Lead Week, 11 #Pbweekmia

This is Lead Week on this blog.

Pb shot grouse 2

These are the same data presented in a slightly different way – here we can see the means of the data in each category of #shot removed.

You can see that the mean lead levels of the samples rise with the number of shot found in each Red Grouse – but there is a huge variation. The number of shot found in a Red Grouse carcass sold by Iceland Foods is not a good indicator of its lead level: the highest sample value did come from a Red Grouse with four pellets in it, but the second highest came from one in which no pellets were found.  This suggests that if you eat a Red Grouse (Pheasant, partridge, pigeon) and don’t find any pellets in it, you cannot breathe a sigh of relief about how much lead you have just ingested – it really doesn’t tell you that much.

Remember, the lead levels are measured in 1g (dry weight) samples from the homogenised meat of single Red Grouse. You’d expect homogenisation to mix the lead up pretty well, but not necessarily perfectly.  It would be rash to assume that all the meat on the Red Grouse with the highest sample reading was that high, just as it would be rash to assume that all the meat from the lower samples would be that low. There will be variation within the carcass, which might well persist after homogenisation. So these 40 samples from 40 different Red Grouse tell us more about how much lead you could expect to consume if you were a frequent lead eater than how much lead there was if you had eaten the whole of any one of these Red Grouse.

However, the arithmetic mean of the lead levels from this quite large (40) sample of birds should be quite a good estimate of the lead levels ingested by a frequent eater of game. The average lead level across the 40 samples was 10.79 (let’s call it 11, mg Pb/ kg w.w.) and was therefore, 110 times the MRL for beef, pork, chicken etc.  There was, on average, 110 times the lead level in these samples of game meat bought at Iceland than it would be legal to sell if they had been beef, pork, chicken etc.

Just remember, there is no Maximum Residue Level set for lead levels in game meat so it is perfectly legal to sell this meat with these very high lead levels. In fact, it would be legal to sell game meat with even higher levels.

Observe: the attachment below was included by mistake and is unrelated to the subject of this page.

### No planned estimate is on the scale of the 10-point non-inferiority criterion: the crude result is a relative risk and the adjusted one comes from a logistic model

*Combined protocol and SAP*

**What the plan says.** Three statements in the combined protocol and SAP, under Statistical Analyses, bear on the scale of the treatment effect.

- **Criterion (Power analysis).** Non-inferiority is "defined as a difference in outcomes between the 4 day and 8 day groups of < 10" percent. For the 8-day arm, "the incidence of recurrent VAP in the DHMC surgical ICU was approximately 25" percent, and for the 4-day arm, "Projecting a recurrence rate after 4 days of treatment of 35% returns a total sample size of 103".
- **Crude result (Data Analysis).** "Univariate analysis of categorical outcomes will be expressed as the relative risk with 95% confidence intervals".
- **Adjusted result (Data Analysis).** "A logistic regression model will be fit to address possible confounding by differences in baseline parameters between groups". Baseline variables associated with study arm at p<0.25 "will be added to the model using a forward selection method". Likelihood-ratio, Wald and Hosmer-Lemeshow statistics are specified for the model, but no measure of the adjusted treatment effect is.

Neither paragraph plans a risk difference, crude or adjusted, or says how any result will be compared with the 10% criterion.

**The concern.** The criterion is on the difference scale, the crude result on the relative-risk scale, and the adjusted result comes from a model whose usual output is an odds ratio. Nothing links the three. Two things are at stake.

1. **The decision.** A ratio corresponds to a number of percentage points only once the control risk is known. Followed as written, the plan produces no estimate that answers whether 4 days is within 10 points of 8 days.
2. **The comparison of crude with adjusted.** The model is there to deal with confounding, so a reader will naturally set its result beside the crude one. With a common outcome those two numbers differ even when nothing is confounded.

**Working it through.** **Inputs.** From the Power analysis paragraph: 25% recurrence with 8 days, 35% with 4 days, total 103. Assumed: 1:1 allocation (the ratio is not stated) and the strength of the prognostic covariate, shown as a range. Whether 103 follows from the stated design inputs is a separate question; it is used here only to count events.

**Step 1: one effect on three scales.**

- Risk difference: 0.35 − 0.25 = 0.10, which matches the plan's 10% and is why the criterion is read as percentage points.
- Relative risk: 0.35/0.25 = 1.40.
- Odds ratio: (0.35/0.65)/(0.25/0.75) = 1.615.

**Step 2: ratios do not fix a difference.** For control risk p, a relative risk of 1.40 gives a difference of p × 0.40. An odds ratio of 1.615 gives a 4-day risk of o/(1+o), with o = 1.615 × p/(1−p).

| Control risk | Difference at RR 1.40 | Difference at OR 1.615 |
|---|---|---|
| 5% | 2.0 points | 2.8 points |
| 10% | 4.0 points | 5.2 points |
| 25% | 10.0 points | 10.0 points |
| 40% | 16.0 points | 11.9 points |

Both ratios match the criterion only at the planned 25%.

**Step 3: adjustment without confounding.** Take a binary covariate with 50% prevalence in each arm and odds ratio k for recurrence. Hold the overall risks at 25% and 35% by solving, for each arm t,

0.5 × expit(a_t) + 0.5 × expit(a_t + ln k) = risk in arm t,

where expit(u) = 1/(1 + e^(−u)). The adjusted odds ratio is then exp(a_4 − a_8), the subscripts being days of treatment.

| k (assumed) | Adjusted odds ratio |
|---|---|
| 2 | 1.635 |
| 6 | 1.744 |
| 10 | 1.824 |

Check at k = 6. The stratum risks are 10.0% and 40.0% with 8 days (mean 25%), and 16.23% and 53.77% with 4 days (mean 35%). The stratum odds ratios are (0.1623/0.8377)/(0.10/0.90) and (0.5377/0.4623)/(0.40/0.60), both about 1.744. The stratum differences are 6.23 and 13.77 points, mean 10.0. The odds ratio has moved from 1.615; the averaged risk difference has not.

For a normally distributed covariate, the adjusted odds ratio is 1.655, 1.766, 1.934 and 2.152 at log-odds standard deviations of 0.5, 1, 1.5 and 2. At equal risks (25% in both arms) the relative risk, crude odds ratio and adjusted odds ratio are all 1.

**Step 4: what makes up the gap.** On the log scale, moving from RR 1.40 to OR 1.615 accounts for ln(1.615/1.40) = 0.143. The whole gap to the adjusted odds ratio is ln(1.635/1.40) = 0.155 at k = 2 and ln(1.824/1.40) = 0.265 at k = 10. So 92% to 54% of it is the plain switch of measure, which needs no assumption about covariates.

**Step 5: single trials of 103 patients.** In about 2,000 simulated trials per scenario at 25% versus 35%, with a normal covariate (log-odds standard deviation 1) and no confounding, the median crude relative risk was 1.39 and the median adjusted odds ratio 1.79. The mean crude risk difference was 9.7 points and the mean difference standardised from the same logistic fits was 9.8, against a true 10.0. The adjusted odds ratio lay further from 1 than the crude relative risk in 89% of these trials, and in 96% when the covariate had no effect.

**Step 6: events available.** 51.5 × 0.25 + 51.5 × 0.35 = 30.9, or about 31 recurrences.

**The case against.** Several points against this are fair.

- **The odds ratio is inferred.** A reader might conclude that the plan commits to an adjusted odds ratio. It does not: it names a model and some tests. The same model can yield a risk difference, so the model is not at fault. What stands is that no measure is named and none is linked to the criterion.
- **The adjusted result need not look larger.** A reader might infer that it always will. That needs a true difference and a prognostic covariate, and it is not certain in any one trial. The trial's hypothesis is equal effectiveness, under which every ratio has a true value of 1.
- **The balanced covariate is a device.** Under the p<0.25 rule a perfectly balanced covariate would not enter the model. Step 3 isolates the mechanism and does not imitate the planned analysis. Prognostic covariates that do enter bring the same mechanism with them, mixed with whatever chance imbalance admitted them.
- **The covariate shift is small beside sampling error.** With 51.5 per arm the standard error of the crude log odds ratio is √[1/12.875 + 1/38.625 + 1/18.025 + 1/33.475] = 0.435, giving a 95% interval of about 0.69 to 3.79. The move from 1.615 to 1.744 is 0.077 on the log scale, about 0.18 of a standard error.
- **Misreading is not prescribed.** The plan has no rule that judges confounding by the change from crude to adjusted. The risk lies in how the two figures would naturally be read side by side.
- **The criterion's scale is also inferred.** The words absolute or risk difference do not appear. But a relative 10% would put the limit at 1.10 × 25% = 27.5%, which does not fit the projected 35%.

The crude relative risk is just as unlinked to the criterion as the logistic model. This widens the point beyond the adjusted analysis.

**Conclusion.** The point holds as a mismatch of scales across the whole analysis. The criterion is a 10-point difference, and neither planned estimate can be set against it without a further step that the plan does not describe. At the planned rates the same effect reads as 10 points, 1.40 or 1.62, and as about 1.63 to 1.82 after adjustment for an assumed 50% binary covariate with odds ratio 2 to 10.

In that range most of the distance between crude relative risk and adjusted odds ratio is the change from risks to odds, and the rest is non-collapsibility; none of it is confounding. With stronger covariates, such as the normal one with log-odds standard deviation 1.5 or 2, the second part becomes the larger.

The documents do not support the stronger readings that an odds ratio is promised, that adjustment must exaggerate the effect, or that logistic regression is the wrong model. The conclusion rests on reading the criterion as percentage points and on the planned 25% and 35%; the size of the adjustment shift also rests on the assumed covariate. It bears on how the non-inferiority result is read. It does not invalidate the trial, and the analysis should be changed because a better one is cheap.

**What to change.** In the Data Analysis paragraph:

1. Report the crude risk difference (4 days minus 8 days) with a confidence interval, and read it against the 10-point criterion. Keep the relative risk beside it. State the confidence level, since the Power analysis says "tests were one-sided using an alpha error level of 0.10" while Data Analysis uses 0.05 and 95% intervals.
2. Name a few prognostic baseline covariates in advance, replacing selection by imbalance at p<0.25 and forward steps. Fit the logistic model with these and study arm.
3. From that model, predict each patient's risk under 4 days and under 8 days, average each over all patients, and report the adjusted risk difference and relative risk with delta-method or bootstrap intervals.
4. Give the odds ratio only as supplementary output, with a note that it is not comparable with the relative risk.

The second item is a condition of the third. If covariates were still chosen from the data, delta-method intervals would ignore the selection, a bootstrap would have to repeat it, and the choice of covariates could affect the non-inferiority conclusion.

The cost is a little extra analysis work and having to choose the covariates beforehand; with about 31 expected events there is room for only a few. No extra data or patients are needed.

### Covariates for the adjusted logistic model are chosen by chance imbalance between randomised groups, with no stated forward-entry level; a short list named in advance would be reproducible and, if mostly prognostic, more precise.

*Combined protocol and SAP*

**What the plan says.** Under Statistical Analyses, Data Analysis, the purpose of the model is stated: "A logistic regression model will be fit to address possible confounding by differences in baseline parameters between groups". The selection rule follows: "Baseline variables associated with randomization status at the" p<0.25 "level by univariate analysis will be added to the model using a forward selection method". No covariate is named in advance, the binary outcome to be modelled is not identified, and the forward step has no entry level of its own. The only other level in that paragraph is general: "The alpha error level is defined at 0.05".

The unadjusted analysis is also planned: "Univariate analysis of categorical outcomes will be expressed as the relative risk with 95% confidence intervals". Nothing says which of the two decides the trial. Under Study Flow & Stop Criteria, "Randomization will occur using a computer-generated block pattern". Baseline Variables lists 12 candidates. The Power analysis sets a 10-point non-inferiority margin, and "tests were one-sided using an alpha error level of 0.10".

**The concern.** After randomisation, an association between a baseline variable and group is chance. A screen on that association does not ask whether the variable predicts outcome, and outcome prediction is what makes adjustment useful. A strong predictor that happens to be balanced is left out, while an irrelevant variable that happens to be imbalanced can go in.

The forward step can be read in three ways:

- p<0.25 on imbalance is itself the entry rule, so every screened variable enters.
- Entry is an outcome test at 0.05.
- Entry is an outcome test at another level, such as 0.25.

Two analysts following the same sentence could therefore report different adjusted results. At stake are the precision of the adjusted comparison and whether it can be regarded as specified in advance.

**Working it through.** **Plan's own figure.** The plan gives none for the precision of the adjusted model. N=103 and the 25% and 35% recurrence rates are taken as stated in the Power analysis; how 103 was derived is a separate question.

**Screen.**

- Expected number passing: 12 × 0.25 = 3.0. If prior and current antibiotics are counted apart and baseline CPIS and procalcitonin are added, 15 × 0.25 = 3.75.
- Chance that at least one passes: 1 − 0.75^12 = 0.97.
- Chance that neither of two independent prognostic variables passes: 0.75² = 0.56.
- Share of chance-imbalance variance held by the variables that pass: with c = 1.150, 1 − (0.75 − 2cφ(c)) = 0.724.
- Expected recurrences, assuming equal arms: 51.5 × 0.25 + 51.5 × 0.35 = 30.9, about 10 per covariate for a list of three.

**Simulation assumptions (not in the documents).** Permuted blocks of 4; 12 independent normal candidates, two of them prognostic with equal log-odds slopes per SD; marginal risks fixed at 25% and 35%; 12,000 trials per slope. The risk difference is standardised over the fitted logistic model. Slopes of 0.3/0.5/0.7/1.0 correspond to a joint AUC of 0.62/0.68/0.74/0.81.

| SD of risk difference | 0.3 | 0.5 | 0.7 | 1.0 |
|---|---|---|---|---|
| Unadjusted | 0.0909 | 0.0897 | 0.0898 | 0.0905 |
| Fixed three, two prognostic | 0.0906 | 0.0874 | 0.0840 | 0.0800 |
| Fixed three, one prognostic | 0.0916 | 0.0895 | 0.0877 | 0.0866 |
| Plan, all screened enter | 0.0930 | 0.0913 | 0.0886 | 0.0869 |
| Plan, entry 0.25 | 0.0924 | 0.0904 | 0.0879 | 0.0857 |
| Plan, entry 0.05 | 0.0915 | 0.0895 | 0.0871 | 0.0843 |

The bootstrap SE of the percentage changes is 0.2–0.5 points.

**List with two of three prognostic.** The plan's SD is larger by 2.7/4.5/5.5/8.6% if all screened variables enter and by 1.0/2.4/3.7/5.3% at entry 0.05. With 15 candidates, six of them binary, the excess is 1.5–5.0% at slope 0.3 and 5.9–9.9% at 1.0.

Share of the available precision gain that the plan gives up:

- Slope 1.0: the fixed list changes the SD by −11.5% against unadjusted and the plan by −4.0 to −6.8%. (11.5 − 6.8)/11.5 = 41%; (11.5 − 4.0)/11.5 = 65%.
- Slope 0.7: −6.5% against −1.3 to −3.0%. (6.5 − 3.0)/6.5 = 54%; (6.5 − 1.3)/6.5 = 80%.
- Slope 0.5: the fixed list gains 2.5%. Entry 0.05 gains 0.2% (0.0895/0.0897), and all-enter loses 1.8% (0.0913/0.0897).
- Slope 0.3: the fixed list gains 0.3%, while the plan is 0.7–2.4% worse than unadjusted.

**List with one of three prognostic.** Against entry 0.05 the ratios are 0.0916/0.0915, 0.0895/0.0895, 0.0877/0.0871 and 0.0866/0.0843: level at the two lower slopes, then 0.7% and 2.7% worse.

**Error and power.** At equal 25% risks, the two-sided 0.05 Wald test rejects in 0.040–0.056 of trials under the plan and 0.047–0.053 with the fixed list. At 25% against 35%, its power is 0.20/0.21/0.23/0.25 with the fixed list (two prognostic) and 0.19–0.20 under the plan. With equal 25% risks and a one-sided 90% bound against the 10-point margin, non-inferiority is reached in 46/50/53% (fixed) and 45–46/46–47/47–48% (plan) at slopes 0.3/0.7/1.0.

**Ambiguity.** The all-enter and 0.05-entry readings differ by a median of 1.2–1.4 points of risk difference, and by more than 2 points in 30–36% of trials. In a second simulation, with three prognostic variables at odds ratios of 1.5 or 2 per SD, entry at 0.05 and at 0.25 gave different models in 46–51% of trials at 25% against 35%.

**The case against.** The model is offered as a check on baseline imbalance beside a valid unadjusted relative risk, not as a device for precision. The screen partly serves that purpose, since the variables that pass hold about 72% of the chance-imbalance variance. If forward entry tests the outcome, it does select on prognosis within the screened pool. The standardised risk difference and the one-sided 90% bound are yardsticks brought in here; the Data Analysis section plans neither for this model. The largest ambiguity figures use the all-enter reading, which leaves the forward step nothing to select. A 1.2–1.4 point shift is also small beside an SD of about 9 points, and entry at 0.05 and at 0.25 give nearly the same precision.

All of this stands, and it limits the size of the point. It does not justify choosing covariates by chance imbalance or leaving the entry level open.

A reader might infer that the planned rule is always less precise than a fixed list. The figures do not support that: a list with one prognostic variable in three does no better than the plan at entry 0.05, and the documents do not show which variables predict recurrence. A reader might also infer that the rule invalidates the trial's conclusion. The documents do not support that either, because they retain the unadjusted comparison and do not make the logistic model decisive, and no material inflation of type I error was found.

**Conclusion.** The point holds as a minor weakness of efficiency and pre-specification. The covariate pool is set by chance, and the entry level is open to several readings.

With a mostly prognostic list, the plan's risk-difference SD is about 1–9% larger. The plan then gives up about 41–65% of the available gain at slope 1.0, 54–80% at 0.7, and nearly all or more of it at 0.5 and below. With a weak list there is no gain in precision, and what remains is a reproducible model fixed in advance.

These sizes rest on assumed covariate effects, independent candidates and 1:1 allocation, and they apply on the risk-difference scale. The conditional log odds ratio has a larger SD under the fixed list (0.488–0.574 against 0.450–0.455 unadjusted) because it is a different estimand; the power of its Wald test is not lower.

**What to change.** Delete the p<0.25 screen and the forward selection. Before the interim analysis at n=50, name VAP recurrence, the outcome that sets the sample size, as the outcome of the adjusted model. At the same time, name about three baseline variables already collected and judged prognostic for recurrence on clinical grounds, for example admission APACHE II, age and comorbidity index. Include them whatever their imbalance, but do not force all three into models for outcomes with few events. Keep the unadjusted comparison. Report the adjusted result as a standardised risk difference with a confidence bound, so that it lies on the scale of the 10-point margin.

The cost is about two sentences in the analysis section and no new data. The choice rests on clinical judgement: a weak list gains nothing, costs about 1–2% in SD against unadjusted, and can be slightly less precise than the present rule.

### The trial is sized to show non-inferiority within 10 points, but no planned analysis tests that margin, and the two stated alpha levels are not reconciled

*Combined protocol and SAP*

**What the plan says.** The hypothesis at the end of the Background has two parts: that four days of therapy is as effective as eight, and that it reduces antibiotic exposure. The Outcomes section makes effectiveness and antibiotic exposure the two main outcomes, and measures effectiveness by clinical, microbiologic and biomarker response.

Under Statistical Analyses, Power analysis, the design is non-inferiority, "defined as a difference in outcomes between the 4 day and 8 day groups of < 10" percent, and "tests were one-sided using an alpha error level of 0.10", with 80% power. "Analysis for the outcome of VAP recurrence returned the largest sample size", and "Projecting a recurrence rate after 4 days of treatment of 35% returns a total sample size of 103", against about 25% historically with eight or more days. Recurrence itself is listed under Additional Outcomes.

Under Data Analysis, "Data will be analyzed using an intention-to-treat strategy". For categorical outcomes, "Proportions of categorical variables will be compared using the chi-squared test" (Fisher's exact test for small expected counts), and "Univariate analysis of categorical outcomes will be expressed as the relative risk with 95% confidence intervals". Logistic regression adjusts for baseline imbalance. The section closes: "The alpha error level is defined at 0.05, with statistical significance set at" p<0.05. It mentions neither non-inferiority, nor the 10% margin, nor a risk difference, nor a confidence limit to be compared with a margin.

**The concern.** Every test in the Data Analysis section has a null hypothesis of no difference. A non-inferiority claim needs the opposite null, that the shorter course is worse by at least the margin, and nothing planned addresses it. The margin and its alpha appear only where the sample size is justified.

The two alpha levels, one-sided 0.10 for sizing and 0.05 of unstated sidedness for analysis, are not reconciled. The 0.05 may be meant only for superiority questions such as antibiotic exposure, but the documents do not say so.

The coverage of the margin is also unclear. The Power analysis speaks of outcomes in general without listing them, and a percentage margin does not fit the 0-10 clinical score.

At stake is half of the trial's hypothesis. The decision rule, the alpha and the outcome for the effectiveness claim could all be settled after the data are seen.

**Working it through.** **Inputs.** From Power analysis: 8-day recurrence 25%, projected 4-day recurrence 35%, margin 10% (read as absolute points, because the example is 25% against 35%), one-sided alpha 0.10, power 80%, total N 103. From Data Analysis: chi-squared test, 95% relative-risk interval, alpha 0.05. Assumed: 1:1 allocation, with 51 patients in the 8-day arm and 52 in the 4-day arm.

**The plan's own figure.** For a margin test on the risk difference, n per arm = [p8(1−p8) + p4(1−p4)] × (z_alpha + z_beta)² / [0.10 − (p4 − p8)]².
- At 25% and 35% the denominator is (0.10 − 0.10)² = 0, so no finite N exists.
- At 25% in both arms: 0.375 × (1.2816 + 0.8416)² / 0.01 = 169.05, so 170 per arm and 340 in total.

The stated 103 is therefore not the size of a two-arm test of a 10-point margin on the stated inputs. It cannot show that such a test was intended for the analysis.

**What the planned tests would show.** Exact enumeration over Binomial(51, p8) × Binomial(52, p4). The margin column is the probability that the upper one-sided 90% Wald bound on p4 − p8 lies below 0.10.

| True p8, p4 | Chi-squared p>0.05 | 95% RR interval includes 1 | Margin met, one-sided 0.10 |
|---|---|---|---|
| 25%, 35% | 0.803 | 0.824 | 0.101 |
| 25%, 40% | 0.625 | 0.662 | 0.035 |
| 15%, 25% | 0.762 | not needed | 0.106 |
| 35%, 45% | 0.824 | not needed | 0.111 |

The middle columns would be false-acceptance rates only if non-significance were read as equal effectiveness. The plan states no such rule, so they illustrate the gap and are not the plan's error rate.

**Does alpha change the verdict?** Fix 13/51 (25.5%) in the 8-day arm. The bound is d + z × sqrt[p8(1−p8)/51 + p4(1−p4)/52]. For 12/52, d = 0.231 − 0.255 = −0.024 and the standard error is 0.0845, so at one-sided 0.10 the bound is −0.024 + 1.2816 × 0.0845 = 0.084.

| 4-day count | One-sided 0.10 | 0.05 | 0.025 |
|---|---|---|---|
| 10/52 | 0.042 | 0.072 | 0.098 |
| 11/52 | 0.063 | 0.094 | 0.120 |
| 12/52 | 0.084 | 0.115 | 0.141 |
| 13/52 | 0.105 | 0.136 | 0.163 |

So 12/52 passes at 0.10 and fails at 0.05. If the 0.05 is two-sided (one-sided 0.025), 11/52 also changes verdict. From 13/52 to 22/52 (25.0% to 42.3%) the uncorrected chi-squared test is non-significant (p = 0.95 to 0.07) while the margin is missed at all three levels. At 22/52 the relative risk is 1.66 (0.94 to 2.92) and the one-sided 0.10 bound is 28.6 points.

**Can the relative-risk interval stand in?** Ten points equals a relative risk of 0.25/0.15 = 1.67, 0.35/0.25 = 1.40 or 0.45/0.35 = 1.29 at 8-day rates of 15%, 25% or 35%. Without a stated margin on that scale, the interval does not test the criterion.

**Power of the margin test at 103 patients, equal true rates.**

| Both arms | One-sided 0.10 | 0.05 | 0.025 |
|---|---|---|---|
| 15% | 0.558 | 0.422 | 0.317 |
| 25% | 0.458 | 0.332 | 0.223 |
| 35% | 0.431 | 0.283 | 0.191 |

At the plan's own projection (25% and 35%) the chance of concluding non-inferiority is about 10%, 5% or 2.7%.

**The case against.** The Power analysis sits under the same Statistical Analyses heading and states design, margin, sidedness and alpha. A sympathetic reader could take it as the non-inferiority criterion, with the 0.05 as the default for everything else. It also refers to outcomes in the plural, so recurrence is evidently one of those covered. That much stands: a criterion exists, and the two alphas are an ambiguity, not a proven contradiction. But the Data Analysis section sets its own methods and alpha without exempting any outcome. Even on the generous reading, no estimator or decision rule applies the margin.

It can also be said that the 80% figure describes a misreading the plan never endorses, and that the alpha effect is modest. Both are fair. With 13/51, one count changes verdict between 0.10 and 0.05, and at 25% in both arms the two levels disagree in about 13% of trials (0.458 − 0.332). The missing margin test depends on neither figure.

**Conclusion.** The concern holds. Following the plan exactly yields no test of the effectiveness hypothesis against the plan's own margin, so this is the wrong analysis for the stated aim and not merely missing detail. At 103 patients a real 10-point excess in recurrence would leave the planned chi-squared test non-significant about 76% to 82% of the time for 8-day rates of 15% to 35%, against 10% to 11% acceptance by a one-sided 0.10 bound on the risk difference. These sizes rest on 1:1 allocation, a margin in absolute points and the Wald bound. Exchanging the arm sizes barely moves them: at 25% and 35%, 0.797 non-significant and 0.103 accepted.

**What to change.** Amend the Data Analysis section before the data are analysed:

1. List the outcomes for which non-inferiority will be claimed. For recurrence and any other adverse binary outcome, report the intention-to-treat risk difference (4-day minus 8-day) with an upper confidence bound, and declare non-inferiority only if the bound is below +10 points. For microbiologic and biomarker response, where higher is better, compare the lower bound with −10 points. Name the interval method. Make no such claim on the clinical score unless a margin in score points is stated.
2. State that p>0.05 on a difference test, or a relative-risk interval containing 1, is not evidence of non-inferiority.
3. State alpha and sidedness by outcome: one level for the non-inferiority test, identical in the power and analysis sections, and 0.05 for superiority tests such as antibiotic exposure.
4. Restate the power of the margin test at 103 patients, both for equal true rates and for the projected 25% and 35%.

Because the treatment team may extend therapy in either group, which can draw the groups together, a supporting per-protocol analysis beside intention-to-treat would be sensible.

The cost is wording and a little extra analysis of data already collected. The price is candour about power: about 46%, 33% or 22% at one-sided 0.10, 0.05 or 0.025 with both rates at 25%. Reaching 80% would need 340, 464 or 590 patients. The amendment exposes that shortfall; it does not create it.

You should digest that for a while now.






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9 Replies to “Lead Week, 11 #Pbweekmia”

  1. On this topic, the gov's response to the petition to keep Lead ammunition is quite encouraging. They certainly don't say they support it - although they don't mention signing the convention to get rid of it either. It's good that we keep up the pressure.

  2. Looking forward to Andrew Gilruth's and Tim Bonner's rebuttals. Will Mr. Bonner produce another GIF to illustrate how to remove lead from game, once all the lead shot has been removed?

      1. See also Adrian Blackmore's selective reporting and forms of words in the weekend's Yorkshire Post. Blackmore signs himself as the Director of Shooting at the Countryside Alliance - you know, that organisation which purports 🙁 to represent all rural folk 😉

        No surprise that he / YP are deafeningly silent on the issue of missing Hen Harriers on the grouse moors he waxes so lyrically about.

        It would have been nice to have said that one would expect better from a broadsheet like the YP then again without balance or information from the other side in an case then they risk their reputation?

        90% of £52m of private investment (so possibly £46.8m) he asserts goes into the economy, so how much do collectively the estate/landowners receive by way of public welfare payments? No mention of the issue with water quality etc. or associated cost to utility companies displays utter contempt to a readership they are trying to manipulate?

        Any agnostic with an iota of knowledge (never mind someone having read Inglorious, Monbiot et. al.) might be forgiven for thinking the CA as uninformed possibly poorly educated bumpkins?


  3. It's a fairly damming indictment. I wonder what the gov vet labs, who are supposed to inspect these things would make of the results?
    It would also be interesting to see the same work done to investigate biological pathogens. The basic hygiene of game handling is very distant from the normal food pathways..

    1. Yes, with the illegal advise given by GWCT to the grouse moor owners (exposed on this blog) i would be very surprised if the grouse lobby adhere to the 28 day rule for exposure to veterinary drugs. If so it would be about the only rule they do obey.


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